[00:08:58.320]And then because he's a two-time cancer survivor,
[00:09:00.810]that also changes your purview
[00:09:02.130]on how you approach life every day.
[00:09:04.277]And the quote I will share that then started to influence
[00:09:07.158]my next career move, which led me to where I'm at,
[00:09:10.199]is, "What you do today is important
[00:09:13.410]because you exchanged a day of your life for it."
[00:09:16.800]And so when I was sitting at my desk,
[00:09:19.680]having this great career in technology, I was like,
[00:09:22.717]"Gosh, is this really what...
[00:09:24.480]Am I influencing lives?
[00:09:26.130]Am I influencing the greater good in the way that I want to?
[00:09:29.670]Am I bringing all of my talents to bear
[00:09:31.238]in my current position?"
[00:09:32.610]And the answer was no.
[00:09:33.630]At least my personal decision was no.
[00:09:36.300]And through many mentorship conversations,
[00:09:39.597]I had a lot of mentors that said,
[00:09:41.157]"Look in the healthcare industry
[00:09:43.320]based on your passion, your background."
[00:09:45.600]And that catapulted me into life sciences
[00:09:47.940]and working primarily in the women's health fertility space
[00:09:50.315]for the last 10 years.
[00:09:53.940]And that all led, all of those experiences together,
[00:09:57.916]led to this role as CEO at CaringBridge, a nonprofit,
[00:10:02.340]so 25 years in the for-profit, very intense,
[00:10:06.000]from big, big Fortune 10 companies,
[00:10:07.675]to private equity backed,
[00:10:09.330]which is a whole other intensity,
[00:10:11.490]and this is nonprofit.
[00:10:12.870]And so I found myself in this moment where,
[00:10:16.320]talk about vision and mission and impact
[00:10:18.634]and bringing to bear all of those skills
[00:10:21.480]that I learned over the last 25 years
[00:10:23.280]to actually grow impact on people.
[00:10:26.001]It was just a perfect moment
[00:10:27.141]to make that leap into the nonprofit space.
[00:10:31.740]Tell us a little about CaringBridge
[00:10:33.057]for folks that may not be familiar with it
[00:10:35.010]for one reason or another.
[00:10:35.843]What does your organization do?
[00:10:38.760]CaringBridge is a nonprofit communication platform
[00:10:42.690]that helps primarily caregivers
[00:10:45.060]who are surrounding a loved one
[00:10:46.560]that's going through a health journey.
[00:10:48.360]It helps them communicate what's going on to their network,
[00:10:52.410]it helps them capture the journey,
[00:10:55.020]it helps them coordinate
[00:10:56.820]all the help that they may need on that journey,
[00:10:59.220]and it also builds community.
[00:11:00.900]It activates their community in support
[00:11:02.850]of that loved one on a health journey and themselves.
[00:11:06.929]I am someone who has had an account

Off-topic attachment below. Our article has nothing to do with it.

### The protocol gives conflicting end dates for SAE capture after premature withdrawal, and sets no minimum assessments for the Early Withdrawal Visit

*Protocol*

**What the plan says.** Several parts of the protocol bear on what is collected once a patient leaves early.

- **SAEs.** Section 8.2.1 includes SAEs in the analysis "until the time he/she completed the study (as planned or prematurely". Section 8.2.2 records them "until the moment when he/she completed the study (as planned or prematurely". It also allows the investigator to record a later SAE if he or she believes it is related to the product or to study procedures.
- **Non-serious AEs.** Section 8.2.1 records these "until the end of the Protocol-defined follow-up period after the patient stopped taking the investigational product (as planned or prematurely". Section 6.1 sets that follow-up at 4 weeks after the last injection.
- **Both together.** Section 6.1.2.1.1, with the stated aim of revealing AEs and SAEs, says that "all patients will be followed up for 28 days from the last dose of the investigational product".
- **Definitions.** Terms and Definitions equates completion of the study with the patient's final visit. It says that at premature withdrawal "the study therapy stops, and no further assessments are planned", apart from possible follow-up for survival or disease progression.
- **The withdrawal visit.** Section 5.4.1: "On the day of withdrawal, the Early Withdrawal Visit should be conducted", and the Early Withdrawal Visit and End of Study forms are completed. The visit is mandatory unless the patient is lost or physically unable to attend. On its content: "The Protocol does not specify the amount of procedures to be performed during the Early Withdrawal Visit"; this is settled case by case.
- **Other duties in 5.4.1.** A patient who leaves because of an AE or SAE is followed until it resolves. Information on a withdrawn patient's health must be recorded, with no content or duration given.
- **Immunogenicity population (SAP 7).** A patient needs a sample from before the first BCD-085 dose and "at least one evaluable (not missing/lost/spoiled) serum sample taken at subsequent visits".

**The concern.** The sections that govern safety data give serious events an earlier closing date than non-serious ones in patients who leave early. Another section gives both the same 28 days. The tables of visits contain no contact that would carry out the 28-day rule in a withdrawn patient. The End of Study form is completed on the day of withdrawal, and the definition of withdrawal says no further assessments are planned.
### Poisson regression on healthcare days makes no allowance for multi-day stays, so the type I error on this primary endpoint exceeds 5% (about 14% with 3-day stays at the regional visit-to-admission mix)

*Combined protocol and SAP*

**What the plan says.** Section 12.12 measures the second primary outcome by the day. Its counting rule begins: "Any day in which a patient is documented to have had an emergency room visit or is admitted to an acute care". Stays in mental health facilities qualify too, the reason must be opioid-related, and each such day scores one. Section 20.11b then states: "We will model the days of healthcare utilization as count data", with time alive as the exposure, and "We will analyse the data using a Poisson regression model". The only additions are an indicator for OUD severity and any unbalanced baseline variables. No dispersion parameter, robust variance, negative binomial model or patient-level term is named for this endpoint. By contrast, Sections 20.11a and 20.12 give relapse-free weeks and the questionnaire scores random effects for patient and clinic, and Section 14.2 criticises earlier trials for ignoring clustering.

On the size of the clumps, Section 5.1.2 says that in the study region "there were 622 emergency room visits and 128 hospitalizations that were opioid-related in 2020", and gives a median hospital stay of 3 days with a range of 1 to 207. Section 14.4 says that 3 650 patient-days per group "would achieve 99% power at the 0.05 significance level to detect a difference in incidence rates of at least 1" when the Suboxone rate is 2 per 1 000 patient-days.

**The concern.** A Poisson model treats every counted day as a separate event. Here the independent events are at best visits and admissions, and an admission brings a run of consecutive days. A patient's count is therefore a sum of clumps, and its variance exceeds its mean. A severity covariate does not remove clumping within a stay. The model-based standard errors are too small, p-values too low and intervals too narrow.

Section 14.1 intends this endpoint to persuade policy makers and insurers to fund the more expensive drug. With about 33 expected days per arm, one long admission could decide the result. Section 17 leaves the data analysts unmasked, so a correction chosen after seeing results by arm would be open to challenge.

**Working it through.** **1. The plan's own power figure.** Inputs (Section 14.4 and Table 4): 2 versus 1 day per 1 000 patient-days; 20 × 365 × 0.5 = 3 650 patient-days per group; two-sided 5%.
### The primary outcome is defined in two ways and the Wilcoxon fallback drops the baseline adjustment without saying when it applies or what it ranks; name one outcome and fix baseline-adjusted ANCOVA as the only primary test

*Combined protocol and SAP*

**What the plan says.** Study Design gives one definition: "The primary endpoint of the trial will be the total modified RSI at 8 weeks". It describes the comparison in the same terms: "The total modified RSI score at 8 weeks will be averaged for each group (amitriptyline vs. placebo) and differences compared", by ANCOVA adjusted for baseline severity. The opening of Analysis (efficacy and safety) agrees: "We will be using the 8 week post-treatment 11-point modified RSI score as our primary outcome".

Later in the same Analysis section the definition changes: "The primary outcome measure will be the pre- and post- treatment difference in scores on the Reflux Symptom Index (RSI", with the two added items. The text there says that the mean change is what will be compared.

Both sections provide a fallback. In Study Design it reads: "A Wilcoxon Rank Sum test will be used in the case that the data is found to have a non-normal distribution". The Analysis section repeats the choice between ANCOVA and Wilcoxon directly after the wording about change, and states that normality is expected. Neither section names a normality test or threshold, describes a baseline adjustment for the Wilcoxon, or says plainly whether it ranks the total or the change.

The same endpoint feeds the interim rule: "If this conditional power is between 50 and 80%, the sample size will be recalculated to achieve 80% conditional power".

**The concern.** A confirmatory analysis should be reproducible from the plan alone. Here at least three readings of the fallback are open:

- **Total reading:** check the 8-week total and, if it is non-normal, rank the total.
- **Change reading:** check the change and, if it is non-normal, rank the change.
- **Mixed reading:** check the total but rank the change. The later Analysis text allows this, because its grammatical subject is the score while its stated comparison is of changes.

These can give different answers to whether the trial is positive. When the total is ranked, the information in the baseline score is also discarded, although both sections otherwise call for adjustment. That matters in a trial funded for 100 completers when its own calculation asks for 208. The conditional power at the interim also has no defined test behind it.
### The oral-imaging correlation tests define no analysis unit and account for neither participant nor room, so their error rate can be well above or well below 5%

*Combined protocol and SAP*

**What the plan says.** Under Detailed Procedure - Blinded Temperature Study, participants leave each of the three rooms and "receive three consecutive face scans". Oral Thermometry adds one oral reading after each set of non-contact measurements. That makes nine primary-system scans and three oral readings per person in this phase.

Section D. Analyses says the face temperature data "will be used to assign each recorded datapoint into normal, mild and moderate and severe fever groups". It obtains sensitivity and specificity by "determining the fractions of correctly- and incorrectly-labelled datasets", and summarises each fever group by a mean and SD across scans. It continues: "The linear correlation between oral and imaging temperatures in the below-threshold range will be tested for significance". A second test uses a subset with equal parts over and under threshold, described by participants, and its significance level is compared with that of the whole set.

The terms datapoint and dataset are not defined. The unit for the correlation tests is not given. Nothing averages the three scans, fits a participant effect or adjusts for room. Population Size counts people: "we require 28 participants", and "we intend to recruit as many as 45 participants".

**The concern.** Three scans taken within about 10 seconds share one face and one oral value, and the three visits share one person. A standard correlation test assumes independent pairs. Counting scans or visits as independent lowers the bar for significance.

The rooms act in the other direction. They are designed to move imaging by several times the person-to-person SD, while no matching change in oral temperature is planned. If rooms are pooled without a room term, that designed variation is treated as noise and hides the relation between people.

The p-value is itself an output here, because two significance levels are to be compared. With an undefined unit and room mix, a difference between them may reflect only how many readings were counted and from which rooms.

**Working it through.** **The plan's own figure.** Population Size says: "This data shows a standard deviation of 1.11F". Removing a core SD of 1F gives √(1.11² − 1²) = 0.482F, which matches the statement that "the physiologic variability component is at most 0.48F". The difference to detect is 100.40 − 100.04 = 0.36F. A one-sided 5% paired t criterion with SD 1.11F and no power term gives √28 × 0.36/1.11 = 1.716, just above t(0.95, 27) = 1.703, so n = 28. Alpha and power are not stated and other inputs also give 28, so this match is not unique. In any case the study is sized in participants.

[00:11:08.550]with you for quite some time,
[00:11:09.840]as I suspect is the case with many folks.
[00:11:12.030]I got it because someone was in that mode
[00:11:15.870]of needing to share a lot of information and said,
[00:11:18.397]"Rather than repeat it a thousand times,
[00:11:21.060]how about you jump onto this CaringBridge site
[00:11:22.846]and we'll just post updates there?"
[00:11:24.327]And I remember thinking at the time,
[00:11:26.490]what a fabulous opportunity
[00:11:27.721]because that's a time in people's lives
[00:11:30.964]when I know they all say it's catharsis
[00:11:33.630]to tell the story and get it out,
[00:11:35.010]but not 100 times in a row over a period of 24 or 48 hours
[00:11:38.490]when, as you've shared with your own life situation,
[00:11:41.362]when you've got somebody who is wrestling with cancer.
[00:11:44.040]As much as you love the support,
[00:11:45.300]you've got other things to do.
[00:11:46.782]What was the genesis of the creation of this platform?
[00:11:51.690]Yeah, it's actually, you almost summarized it perfectly.
[00:11:55.380]Sona Mehring is our founder.
[00:11:56.480]She's still a great supporter and we keep in touch.
[00:12:01.050]26 years ago now, her friends had a premature child
[00:12:06.717]who was in the NICU
[00:12:08.397]and unfortunately only lived a short nine days.
[00:12:11.370]But during that nine days, Sona's friend asked her,
[00:12:15.367]"Can you please communicate to our community
[00:12:18.630]what's going on.
[00:12:19.463]We're getting a lot of calls."
[00:12:20.700]And Sona is a entrepreneur at heart
[00:12:23.790]and she is a woman of STEM.
[00:12:24.999]She was a coder back in 1997,
[00:12:27.780]so ahead of her time for a minute, for much.
[00:12:31.890]And she, on her second call,
[00:12:34.110]45 minutes each, very emotional, even herself trying,
[00:12:38.490]she's not even the patient
[00:12:39.720]and/or even the immediate caregiver,
[00:12:42.090]and she thought to herself,
[00:12:42.923]"There's gotta be a better way."
[00:12:44.400]And so she went downstairs to her basement
[00:12:46.890]and coded the first CaringBridge page,
[00:12:48.373]which was for our namesake, Baby Bridget.
[00:12:53.640]That's a fascinating story,
[00:12:54.534]and to me, it's one of those that so many
[00:12:57.208]of the interesting things that are in our society today
[00:12:59.760]are rooted in individual examples like that
[00:13:02.220]where somebody faced with a pivotal moment
[00:13:04.608]and a reflection point, said,
[00:13:07.007]"We gotta do something different,"
[00:13:08.488]and came up with something that has taken off on its own.
[00:13:11.160]But to that same degree,
[00:13:13.050]your being there is sort of that same sort of scenario.
[00:13:17.790]You are a combination now
[00:13:18.830]of all the things that came before
[00:13:20.937]and have now reached where you are,
[00:13:24.390]going from for-profit to nonprofit
[00:13:26.610]using all of the background that you've had.
[00:13:29.190]And from what you've told me already,
[00:13:30.630]I know that a lot of this is still rooted
[00:13:33.000]to what you learned here in the college
[00:13:34.332]back in the mid 1990s.
[00:13:36.000]You're still able to parlay all of this material together